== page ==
Hello and good day!
I had a fascinating conversation with my wife last night about cultural differences.
She expressed something that I've noticed for a long time but had never heard explicitly stated. She said that she is always sizing people up to see if they are trustworthy or not.
In Peru, where she is from, and particularly in the town where she was raised, she said that people were always looking for a way to take advantage. If a person at the market can overcharge you, they will.
If somebody has a counterfeit bill, instead of taking it out of circulation, they'll try to pawn it off on the next sucker.She said that Americans are too trusting and too easy to take advantage of.
For example, we don't negotiate prices in markets. You go to the store, and you pay the listed price. You would never do that where she is from. You always try to get a better price. You go back and forth from store to store and try to play their prices off against each other.
It was very strange for me to see her doing that when we first started dating. I kid you not when I tell you that during her first couple of years living in the United States, she tried to negotiate better prices in the store.
It took me a while to convince her that we don't do that here.
Here is another cultural difference between the United States and Peru. In the US, you aren't really supposed to comment on a person's physical appearance.
In Peru, you always comment on a person's physical appearance.Your physical characteristics end up becoming your nickname.
Heavyset people are called "gordo".People with dark skin are called "negrito".If you limp, you'll be "cojo".And if you have light skin, you'll be "gringito".
When I was a kid, I lived in a rough neighborhood. My dad built a hotel in a part of downtown San Diego that is now very nice.
But when he built the hotel, he was a trail blazer, and the area was awful. He was one of the first people to take the plunge and try to gentrify the neighborhood.We lived just a few miles away from the hotel.
The neighborhood we lived in was custom tailored to keep a hotel owner's son from putting on airs. Our house was robbed many, many times.
I was pushed around and bullied by neighborhood kids all the time. The people in our neighborhood weren't trying to take advantage of us by overcharging us, they were flat out trying to rob us.
Physical violence was an ever-present threat. How does a tall lanky kid who isn't as tough as the kids who are picking on him defend himself?
If he can, he tries to become friends with them. You know a solid strategy for not having to worry about your house being robbed? Don't keep anything nice in the house.
Between my wife and I, there are two different strategies that don't necessarily reconcile well. And in this little microcosm, you can see how cultures clash. This is why trying to look at the world through other people's eyes is so important. If you don't, the way they act can appear totally illogical.
Let's say there is a person who seems a little off. They're coming off as shifty and suspicious. My wife will immediately be on guard. She'll be sizing them up. She certainly doesn't trust them or want to be friends with them.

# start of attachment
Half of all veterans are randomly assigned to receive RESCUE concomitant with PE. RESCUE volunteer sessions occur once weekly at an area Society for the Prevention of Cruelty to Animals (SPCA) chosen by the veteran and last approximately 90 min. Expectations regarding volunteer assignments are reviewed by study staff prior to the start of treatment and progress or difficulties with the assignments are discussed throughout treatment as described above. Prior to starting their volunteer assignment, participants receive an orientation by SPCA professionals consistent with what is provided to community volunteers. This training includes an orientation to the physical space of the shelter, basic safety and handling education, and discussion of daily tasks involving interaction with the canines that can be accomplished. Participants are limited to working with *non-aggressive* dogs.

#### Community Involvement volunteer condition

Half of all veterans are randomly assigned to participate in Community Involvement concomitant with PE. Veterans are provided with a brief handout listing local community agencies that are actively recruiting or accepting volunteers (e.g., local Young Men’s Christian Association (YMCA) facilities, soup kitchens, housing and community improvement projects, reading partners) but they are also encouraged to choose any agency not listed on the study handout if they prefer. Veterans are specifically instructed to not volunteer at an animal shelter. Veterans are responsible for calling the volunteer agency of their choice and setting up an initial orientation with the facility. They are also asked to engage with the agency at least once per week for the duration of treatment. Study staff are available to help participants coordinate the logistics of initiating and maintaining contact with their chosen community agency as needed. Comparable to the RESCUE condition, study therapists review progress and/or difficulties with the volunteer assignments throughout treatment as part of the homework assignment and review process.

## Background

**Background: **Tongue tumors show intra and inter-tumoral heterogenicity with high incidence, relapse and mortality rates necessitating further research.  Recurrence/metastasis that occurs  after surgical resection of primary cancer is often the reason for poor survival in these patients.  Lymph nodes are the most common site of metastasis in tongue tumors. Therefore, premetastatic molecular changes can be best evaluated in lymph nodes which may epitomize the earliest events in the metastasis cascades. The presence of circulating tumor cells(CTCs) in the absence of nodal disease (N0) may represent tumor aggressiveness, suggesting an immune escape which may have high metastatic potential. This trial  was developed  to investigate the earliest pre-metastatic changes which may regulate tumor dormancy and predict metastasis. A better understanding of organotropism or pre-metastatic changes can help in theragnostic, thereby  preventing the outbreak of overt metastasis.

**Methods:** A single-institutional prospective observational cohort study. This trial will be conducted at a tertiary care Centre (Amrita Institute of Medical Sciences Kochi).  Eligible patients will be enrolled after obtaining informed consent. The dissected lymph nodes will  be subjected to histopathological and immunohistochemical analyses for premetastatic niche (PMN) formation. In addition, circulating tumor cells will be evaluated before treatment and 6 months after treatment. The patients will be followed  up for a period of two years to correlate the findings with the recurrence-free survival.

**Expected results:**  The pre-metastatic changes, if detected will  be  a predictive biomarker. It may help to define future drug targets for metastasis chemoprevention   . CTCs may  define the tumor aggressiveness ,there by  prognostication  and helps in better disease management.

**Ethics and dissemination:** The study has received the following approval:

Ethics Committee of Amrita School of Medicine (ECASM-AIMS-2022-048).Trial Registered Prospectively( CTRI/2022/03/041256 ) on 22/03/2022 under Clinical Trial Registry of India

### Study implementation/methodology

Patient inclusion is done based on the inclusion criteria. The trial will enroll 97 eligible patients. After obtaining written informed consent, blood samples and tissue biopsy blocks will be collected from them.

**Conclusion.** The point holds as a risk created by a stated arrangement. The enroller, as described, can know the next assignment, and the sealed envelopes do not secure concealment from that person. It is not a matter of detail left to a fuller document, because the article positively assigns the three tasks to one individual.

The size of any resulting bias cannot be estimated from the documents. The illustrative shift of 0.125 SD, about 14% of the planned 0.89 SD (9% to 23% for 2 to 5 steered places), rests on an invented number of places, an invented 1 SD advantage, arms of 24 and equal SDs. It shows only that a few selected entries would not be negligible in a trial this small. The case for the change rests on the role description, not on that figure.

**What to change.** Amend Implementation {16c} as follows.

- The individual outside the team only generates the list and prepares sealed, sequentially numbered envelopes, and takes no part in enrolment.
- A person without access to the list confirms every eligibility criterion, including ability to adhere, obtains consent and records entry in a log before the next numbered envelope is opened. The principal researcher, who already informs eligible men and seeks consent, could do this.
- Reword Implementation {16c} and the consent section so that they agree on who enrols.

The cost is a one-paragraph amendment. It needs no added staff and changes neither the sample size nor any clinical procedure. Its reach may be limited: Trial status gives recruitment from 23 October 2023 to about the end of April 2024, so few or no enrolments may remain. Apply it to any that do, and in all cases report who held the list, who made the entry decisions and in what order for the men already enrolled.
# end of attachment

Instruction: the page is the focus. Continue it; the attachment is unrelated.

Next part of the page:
As to her stuff, it is going on lock down. The stuff must be protected. Put it under lock and key and let's get the person out of the vicinity.
But here is where I am coming from.
I tend to want to get very close to that person. I start learning all about their life story. I get them to open up. I'm trying to become their best friend and somebody they feel very comfortable with. I try to make them laugh.
I might try to get them to share something so personal with me that they tear up.There are a lot of people to rob in the world. You'll at least feel a pang of guilt over robbing a friend.
As to stuff, my environment taught me that the best way to not worry about being robbed is to not have a lot of stuff in the first place. If you don't have a lot of possessions or a lot of nice things, you might as well let the thieves in to have a look around.There is nothing to take anyhow.
I grew to be a very austere person. They can't take what you don't have. You can imagine how this all plays out in a marriage.
Sometimes my wife thinks I am being naive. But I think I am being extremely shrewd. Or my wife thinks I am depriving the family of stuff when I think I am minimizing risk.
On the other hand, sometimes I think my wife is being unnecessarily overprotective or negotiating too aggressively.Interestingly though, we both have the same goals. But our chosen means to achieve the same ends are different.
And this is how cultures work.
You meet somebody from a different culture and their way of acting may seem very foreign. It may be a little off putting at first. But here is where empathy and understanding are required.
If you scratch the surface and go a little deeper, you'll find that almost everybody wants the exact same things, but their ways of getting there are shaped by their upbringing.
On the whole, we all want to love and be loved. We all want to be healthy and free of pain, emotional and physical.We want to do work that we like and find fulfilling.
We'd like to do our part in making the world a better place which means engaging in a struggle on the side of good versus evil.
And one way or another, most of us are trying to understand the meaning of life, why we exist in the first place, and that means that most people are looking for some form of spirituality, a connection with God, or some other clue about the prime mover of existence.
How people go about achieving these goals vary, but the goals are universal. They're sitting there beneath the surface.
I hope that you have a truly blessed day!